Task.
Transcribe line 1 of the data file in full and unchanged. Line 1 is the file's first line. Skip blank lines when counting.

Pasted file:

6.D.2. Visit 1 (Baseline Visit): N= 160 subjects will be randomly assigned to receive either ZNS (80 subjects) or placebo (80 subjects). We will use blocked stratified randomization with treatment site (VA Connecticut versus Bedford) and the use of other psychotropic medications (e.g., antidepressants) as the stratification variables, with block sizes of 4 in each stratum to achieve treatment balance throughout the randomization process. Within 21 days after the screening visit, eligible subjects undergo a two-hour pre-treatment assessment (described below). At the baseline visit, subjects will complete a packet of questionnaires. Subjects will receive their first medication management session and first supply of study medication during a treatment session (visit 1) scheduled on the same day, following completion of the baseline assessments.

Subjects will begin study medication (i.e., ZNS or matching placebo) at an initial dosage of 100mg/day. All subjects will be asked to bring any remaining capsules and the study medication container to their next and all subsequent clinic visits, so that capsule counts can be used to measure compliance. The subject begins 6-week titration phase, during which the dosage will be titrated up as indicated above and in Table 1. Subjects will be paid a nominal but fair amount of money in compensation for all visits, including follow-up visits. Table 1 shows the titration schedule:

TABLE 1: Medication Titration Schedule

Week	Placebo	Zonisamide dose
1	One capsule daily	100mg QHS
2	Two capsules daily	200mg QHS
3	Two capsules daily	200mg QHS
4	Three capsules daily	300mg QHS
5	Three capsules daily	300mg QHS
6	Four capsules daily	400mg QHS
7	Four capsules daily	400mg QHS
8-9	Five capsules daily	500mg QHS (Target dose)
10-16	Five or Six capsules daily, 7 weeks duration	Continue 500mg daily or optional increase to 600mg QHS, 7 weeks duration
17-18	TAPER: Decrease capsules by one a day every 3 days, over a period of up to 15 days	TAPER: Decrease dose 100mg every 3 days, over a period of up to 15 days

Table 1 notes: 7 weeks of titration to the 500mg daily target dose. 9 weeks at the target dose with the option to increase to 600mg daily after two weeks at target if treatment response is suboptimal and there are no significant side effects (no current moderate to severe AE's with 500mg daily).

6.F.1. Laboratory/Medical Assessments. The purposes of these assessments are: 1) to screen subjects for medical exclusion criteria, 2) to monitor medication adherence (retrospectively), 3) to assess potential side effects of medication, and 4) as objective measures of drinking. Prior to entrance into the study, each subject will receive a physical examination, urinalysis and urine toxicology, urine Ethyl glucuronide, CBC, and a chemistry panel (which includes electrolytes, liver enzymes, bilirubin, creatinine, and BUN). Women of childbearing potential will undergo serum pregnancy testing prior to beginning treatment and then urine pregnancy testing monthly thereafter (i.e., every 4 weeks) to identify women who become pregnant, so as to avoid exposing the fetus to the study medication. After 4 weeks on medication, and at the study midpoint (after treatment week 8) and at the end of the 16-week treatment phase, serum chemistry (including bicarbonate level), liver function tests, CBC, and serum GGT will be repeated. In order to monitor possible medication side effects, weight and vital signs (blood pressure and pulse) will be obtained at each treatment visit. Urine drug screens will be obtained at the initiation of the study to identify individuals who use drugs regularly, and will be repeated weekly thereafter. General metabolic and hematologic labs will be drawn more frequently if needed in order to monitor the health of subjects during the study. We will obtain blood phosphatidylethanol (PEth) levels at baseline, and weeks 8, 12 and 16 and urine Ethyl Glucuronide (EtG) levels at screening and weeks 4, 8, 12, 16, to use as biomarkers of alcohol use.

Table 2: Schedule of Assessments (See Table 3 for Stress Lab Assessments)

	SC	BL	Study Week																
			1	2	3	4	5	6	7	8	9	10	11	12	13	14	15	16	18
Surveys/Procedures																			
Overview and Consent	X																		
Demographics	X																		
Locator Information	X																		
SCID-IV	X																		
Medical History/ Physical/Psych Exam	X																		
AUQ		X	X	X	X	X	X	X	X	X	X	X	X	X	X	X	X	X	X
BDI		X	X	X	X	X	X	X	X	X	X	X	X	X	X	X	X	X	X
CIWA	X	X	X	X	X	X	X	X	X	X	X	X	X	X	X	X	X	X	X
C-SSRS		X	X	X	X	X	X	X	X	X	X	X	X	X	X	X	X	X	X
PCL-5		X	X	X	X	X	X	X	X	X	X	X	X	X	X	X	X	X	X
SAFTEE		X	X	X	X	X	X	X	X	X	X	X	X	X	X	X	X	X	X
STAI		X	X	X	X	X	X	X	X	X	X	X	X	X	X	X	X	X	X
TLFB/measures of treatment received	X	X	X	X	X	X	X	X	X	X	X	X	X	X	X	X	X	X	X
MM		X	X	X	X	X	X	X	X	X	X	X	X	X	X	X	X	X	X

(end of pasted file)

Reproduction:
6.D.2. Visit 1 (Baseline Visit): N= 160 subjects will be randomly assigned to receive either ZNS (80 subjects) or placebo (80 subjects). We will use blocked stratified randomization with treatment site (VA Connecticut versus Bedford) and the use of other psychotropic medications (e.g., antidepressants) as the stratification variables, with block sizes of 4 in each stratum to achieve treatment balance throughout the randomization process. Within 21 days after the screening visit, eligible subjects undergo a two-hour pre-treatment assessment (described below). At the baseline visit, subjects will complete a packet of questionnaires. Subjects will receive their first medication management session and first supply of study medication during a treatment session (visit 1) scheduled on the same day, following completion of the baseline assessments.